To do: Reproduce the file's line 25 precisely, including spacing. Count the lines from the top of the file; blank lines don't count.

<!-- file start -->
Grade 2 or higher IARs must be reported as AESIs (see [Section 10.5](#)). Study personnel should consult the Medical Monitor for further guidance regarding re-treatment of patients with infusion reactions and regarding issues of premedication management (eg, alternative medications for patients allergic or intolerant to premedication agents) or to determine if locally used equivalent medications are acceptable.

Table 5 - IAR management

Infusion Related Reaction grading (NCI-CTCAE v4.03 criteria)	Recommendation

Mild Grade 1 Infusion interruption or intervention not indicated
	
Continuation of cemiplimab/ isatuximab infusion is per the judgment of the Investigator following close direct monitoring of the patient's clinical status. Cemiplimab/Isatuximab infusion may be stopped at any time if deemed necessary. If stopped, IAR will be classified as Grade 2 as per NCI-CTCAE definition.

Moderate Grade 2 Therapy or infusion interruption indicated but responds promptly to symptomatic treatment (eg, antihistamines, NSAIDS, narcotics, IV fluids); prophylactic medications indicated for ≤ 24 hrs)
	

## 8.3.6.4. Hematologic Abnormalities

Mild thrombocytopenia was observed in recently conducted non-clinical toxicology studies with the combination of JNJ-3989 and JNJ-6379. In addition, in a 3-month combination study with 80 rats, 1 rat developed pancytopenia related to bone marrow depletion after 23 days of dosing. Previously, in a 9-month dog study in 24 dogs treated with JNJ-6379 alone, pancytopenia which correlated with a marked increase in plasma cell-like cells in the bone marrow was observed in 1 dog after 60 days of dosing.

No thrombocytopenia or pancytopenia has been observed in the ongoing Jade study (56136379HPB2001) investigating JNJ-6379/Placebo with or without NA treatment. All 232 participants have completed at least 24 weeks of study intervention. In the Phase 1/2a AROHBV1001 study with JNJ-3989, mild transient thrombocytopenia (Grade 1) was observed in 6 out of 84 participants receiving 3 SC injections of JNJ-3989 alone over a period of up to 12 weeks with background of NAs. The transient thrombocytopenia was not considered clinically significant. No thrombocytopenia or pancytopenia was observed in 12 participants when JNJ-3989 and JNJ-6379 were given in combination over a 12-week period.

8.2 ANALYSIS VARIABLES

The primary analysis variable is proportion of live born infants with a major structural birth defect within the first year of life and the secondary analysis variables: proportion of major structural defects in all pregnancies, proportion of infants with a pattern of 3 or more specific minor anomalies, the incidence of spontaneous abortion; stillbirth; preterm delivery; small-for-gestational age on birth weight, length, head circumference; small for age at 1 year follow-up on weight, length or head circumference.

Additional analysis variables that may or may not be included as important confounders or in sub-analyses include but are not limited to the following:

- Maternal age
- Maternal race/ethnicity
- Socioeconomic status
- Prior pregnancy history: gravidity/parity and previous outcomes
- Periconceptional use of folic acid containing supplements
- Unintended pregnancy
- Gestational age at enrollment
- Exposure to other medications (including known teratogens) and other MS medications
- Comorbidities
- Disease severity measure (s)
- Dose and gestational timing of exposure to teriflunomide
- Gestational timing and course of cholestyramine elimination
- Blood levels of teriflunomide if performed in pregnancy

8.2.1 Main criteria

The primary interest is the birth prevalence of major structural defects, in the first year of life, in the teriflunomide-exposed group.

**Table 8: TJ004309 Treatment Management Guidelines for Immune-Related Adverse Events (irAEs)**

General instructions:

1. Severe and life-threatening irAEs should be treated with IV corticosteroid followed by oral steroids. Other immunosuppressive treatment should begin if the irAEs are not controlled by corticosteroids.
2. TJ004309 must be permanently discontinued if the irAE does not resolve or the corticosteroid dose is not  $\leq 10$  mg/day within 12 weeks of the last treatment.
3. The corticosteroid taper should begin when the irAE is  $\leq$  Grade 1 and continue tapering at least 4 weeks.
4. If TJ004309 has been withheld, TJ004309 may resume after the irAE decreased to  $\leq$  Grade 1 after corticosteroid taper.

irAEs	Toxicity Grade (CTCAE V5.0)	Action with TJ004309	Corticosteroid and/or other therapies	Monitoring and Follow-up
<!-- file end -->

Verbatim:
- Blood levels of teriflunomide if performed in pregnancy